In a nutshell, I recommend the procedure:
Determine the code name for your device using CyanogenMod's wiki and learn which tools you need to unlock your device's bootloader and how to flash a custom recovery system/image.
Take a look at various custom ROMs and select one whose features you like and which supports your device (check the code name!)
Do a backup of your whole system with the recovery system, and pull the backup file from your device to your PC/Mac workstation (only then you can say it's a true backup)
Then root your current ROM, install TitaniumBackup or something similar, and with it backup all apps (including their data) that you care about, as well as other data such as SMS, user dictionary, APNs, etc. (I've already discussed contacts migration, but backing up your contacts account is still not a bad idea)
Install the new custom ROM using the recovery system, you also have to wipe data and cache
Use TitaniumBackup to restore the apps you've previously backed up (keep in mind that apps with dependencies to Google Play services, such as Maps, might no longer be installable, i.e. the restore dialog of TitaniumBackup might hang indefinitely)
Test your custom ROM for a few days. If you encounter severe problems, you can try other ROMs, or revert back to your Stock ROM using the recovery system
For the more curious: most usually, apps which won't install anymore are those that require Google Maps internally. There are two types of Google Maps dependencies, called “Maps API v1” and “Maps API v2”. The V2-API is part of Play Services. Apps using that will still install, but they will crash or ask you to install Play services when you open them. However, apps with dependencies on the Maps V1-API won't install, because it is a separate, stand-alone dependency, linked against at compile-time. However, there is the NOGAPPS project which has a flashable zip that provides a maps (v1) API, allowing you to install apps like Öffi or DB Navigator. It replaces the Google maps view with an Open-Streetmap-View. Note that NOGAPPS also has a replacement for the “network location” feature. Unfortunately, there is no replacement for Play store. There are some attempts like the “Blank store” (see NOGAPPS project) or “Phonesky” which is part of the micro-google project, but they are not operational and it doesn't look like they will work anytime soon.
The next step is to head over to the app replacements section.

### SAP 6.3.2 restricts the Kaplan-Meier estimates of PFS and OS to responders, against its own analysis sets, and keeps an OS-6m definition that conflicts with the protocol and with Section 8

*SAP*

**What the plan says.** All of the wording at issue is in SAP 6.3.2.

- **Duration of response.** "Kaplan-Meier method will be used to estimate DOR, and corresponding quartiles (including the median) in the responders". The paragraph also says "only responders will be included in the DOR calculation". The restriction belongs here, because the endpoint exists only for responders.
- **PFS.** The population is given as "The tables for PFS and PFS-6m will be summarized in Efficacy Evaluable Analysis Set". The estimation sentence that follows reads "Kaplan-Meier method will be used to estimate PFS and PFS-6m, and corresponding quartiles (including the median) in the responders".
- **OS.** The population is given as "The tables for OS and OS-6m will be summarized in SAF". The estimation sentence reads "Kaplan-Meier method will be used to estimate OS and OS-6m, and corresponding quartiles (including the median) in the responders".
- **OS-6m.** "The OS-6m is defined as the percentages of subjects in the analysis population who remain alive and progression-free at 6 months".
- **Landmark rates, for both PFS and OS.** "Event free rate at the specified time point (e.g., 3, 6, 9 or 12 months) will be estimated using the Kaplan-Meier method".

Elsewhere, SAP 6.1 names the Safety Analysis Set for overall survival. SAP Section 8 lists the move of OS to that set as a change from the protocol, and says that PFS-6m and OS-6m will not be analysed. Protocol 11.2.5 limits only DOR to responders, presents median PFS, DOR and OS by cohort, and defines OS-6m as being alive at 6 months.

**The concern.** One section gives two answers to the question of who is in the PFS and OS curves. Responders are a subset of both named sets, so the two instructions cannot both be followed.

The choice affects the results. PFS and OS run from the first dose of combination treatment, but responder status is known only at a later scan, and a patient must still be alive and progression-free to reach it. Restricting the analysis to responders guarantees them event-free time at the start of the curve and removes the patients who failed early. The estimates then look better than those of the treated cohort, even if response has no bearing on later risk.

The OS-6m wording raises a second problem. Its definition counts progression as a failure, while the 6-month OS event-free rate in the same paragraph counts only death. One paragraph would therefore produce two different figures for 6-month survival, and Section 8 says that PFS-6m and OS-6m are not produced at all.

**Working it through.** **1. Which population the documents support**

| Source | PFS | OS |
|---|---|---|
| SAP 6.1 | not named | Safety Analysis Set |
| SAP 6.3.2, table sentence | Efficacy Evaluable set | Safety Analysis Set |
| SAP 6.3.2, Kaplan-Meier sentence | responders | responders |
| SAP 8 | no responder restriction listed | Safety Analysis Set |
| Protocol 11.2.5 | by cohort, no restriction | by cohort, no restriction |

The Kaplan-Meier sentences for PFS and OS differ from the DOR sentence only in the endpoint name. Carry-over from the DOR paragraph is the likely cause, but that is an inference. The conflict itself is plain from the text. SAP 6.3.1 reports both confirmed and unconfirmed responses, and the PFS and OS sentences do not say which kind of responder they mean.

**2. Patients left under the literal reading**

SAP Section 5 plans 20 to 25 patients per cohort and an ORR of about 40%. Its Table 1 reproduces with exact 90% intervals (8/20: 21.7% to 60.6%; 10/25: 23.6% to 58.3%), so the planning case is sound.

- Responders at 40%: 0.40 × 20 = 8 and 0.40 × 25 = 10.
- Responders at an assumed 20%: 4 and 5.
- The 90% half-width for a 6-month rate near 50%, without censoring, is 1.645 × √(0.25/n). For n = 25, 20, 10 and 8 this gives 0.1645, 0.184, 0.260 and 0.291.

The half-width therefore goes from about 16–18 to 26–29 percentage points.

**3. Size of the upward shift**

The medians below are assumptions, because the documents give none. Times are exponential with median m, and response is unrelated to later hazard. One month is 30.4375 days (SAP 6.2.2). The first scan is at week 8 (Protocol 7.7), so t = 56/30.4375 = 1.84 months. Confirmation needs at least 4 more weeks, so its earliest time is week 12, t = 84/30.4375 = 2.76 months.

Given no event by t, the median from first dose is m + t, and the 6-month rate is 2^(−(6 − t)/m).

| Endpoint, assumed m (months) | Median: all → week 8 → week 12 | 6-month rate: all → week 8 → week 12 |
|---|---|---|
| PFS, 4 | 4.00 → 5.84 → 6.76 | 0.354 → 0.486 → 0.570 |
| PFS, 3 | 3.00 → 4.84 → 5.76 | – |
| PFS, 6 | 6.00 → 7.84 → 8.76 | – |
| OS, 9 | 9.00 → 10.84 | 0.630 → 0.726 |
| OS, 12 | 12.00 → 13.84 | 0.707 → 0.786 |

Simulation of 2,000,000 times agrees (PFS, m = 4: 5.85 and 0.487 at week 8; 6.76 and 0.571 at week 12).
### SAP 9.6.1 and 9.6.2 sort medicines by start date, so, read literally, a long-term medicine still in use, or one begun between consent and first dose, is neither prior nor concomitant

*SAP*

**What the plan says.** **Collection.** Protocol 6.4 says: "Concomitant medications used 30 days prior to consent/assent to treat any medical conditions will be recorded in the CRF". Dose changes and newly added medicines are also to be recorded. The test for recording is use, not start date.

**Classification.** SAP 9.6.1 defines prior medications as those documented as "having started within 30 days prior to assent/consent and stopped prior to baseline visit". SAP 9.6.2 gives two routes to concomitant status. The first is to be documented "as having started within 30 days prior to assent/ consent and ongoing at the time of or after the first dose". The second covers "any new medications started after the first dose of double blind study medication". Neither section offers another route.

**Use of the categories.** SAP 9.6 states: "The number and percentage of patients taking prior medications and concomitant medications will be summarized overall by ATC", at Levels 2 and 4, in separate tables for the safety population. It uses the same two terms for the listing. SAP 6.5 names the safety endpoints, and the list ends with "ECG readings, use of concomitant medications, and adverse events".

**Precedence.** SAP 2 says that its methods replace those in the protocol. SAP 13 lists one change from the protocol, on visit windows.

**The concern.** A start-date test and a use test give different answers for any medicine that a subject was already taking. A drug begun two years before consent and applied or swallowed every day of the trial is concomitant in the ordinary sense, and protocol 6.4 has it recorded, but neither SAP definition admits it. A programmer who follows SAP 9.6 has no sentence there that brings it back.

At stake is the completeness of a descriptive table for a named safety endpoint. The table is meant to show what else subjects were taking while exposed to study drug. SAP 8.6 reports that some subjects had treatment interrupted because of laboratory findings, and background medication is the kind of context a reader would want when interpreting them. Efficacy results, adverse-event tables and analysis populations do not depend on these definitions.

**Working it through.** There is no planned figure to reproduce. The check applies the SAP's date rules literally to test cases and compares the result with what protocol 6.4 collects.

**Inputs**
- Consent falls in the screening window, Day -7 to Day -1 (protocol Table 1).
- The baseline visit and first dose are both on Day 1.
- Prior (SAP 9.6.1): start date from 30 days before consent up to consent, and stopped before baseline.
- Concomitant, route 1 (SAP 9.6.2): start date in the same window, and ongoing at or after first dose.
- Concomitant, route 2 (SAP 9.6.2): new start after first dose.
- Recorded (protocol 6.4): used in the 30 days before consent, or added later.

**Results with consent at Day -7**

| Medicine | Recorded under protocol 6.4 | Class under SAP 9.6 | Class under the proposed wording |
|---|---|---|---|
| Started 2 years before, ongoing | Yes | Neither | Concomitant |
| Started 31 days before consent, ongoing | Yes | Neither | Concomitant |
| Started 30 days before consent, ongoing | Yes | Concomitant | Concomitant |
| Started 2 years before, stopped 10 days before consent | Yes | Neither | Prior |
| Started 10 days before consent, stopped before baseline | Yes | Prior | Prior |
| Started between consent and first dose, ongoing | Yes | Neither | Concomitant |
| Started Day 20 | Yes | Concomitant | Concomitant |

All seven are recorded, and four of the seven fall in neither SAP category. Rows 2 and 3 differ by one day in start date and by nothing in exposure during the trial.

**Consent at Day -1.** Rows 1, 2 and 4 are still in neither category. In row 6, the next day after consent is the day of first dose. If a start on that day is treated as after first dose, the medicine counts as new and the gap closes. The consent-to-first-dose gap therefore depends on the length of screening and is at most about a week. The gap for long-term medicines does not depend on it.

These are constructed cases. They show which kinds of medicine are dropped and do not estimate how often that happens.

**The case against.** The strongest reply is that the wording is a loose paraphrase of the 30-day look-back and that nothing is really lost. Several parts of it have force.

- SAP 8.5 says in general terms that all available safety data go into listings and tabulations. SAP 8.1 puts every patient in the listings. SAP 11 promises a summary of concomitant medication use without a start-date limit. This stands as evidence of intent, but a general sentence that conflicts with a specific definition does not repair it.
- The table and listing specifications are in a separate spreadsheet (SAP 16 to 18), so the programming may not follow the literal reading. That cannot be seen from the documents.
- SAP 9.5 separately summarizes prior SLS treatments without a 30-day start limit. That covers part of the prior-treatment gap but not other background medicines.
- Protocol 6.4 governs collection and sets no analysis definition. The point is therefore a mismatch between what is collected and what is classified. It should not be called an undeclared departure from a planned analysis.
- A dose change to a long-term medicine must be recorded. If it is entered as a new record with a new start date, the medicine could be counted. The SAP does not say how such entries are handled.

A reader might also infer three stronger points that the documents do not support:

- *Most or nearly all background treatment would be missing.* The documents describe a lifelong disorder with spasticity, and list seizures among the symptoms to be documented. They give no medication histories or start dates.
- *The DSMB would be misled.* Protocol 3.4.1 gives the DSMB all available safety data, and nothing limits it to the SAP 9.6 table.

Here the idea is to simply change privacy-related settings and to uninstall or disable apps you don't want anymore (including all Google apps). Let's begin with the privacy settings:
Open the app Google settings: disable everything that “stinks”, in terms of privacy, such as Location access or automatic backups
In the main settings dialog, open the settings of your Google account, also disable anything privacy-related
Under Settings → Location access, disable “WiFi & mobile network location” (on Android v4.4 the names and layout of this dialog changed, you have to set the location access to "device only")
Under Settings → “Backup & reset”, disable all backup settings (don't click on Factory data reset)
Disable or uninstall all Google-related apps: open the apps manager in the settings menu, switch to the “all” tab and uninstall (or disable) all apps from Google. If problems occur, you can always scroll all the way to the bottom and re-enable the apps again. Finally, also delete your Google account.
Note: some apps cannot be deactivated. For deactivating them you'd need to root your phone. Also, Google Play services cannot (and should not) be deactivated if you plan to keep using the Play store app.
Regarding the Play Store: in the app replacements section I'll suggest a work-around that will allow you to still install apps from the store on another device (e.g. emulator), transferring them to your device and installing them there in semi-automatic way. If you happen to dislike that solution, i.e. if you insist on keeping the Play Store operational, you can! It's a good idea to reset your history with Google and to create a new fake Google account on your phone: if you have already disabled the "Google play services" item in the apps manager, reenable it, otherwise just clear its cache. Do the same with "Google play store". Now add a new Google account with fake data. Make sure that synchronization options are disabled and that all other Google apps (like Drive, Mail, Maps) are deactivated. This way you can use the Play store.
Note 1: Paid apps that you paid with your previous (real) Google account are still installed and usable, but they are no longer linked in the Play Store, and thus, automatic updates are no longer provided. In general, any installed app will no longer be linked in the Store with your new account, i.e. you won't see it in "My apps". However, if you search for the app using the Store's search function and you find the (free) app and click on "Update", it will be linked again.
Note 2: Since you won't want to provide your new fake account with credit card information, in some countries you can alternatively buy Google Play gift cards in supermarkets or at gas stations and buy apps this way, too.